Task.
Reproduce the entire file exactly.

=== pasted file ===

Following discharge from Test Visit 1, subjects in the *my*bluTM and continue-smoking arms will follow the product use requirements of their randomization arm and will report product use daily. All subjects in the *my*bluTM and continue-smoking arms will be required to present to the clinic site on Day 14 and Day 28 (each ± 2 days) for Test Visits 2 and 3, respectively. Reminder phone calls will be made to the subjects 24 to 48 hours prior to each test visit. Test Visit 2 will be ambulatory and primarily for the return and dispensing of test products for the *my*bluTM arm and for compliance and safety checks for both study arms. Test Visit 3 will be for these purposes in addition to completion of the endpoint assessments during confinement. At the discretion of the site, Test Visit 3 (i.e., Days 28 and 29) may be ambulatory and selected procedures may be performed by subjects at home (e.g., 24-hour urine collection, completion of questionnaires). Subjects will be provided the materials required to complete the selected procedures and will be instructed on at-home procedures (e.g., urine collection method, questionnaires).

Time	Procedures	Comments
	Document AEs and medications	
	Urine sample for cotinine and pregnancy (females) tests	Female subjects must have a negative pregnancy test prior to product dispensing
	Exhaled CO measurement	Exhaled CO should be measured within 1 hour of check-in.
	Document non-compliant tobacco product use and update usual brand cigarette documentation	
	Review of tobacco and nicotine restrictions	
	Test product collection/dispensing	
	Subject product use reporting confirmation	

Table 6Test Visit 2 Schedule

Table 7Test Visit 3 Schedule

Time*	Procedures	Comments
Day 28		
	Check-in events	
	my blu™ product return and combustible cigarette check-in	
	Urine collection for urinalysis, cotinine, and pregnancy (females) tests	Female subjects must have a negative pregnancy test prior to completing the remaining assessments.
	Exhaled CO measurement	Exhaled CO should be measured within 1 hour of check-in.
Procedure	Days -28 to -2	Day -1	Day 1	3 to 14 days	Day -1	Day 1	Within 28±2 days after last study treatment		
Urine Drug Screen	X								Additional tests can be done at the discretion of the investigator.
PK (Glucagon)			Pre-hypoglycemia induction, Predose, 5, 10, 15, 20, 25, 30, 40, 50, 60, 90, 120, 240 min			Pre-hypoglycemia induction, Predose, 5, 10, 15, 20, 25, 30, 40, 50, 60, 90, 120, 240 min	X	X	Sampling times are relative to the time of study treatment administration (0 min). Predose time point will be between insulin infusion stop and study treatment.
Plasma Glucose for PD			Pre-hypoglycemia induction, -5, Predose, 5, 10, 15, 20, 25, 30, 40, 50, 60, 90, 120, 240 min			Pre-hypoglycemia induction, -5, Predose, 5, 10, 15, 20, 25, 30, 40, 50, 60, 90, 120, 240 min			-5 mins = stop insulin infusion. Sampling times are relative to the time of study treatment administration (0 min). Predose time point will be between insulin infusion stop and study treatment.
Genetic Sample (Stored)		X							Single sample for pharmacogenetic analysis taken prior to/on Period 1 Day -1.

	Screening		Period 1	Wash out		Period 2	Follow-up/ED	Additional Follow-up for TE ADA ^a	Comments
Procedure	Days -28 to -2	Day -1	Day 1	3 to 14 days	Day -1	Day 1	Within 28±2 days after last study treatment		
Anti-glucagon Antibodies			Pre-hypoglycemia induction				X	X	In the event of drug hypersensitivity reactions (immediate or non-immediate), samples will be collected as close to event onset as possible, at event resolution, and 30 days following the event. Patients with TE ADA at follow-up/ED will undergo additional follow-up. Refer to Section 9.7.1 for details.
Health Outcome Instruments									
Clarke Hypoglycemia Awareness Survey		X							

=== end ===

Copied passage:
Following discharge from Test Visit 1, subjects in the *my*bluTM and continue-smoking arms will follow the product use requirements of their randomization arm and will report product use daily. All subjects in the *my*bluTM and continue-smoking arms will be required to present to the clinic site on Day 14 and Day 28 (each ± 2 days) for Test Visits 2 and 3, respectively. Reminder phone calls will be made to the subjects 24 to 48 hours prior to each test visit. Test Visit 2 will be ambulatory and primarily for the return and dispensing of test products for the *my*bluTM arm and for compliance and safety checks for both study arms. Test Visit 3 will be for these purposes in addition to completion of the endpoint assessments during confinement. At the discretion of the site, Test Visit 3 (i.e., Days 28 and 29) may be ambulatory and selected procedures may be performed by subjects at home (e.g., 24-hour urine collection, completion of questionnaires). Subjects will be provided the materials required to complete the selected procedures and will be instructed on at-home procedures (e.g., urine collection method, questionnaires).

Time	Procedures	Comments
	Document AEs and medications	
	Urine sample for cotinine and pregnancy (females) tests	Female subjects must have a negative pregnancy test prior to product dispensing
	Exhaled CO measurement	Exhaled CO should be measured within 1 hour of check-in.
	Document non-compliant tobacco product use and update usual brand cigarette documentation	
	Review of tobacco and nicotine restrictions	
	Test product collection/dispensing	
	Subject product use reporting confirmation	

Table 6Test Visit 2 Schedule

Table 7Test Visit 3 Schedule

Time*	Procedures	Comments
Day 28		
	Check-in events	
	my blu™ product return and combustible cigarette check-in	
	Urine collection for urinalysis, cotinine, and pregnancy (females) tests	Female subjects must have a negative pregnancy test prior to completing the remaining assessments.
	Exhaled CO measurement	Exhaled CO should be measured within 1 hour of check-in.
Procedure	Days -28 to -2	Day -1	Day 1	3 to 14 days	Day -1	Day 1	Within 28±2 days after last study treatment		
Urine Drug Screen	X								Additional tests can be done at the discretion of the investigator.
PK (Glucagon)			Pre-hypoglycemia induction, Predose, 5, 10, 15, 20, 25, 30, 40, 50, 60, 90, 120, 240 min			Pre-hypoglycemia induction, Predose, 5, 10, 15, 20, 25, 30, 40, 50, 60, 90, 120, 240 min	X	X	Sampling times are relative to the time of study treatment administration (0 min). Predose time point will be between insulin infusion stop and study treatment.
Plasma Glucose for PD			Pre-hypoglycemia induction, -5, Predose, 5, 10, 15, 20, 25, 30, 40, 50, 60, 90, 120, 240 min			Pre-hypoglycemia induction, -5, Predose, 5, 10, 15, 20, 25, 30, 40, 50, 60, 90, 120, 240 min			-5 mins = stop insulin infusion. Sampling times are relative to the time of study treatment administration (0 min). Predose time point will be between insulin infusion stop and study treatment.
Genetic Sample (Stored)		X							Single sample for pharmacogenetic analysis taken prior to/on Period 1 Day -1.

	Screening		Period 1	Wash out		Period 2	Follow-up/ED	Additional Follow-up for TE ADA ^a	Comments
Procedure	Days -28 to -2	Day -1	Day 1	3 to 14 days	Day -1	Day 1	Within 28±2 days after last study treatment		
Anti-glucagon Antibodies			Pre-hypoglycemia induction				X	X	In the event of drug hypersensitivity reactions (immediate or non-immediate), samples will be collected as close to event onset as possible, at event resolution, and 30 days following the event. Patients with TE ADA at follow-up/ED will undergo additional follow-up. Refer to Section 9.7.1 for details.
Health Outcome Instruments									
Clarke Hypoglycemia Awareness Survey		X							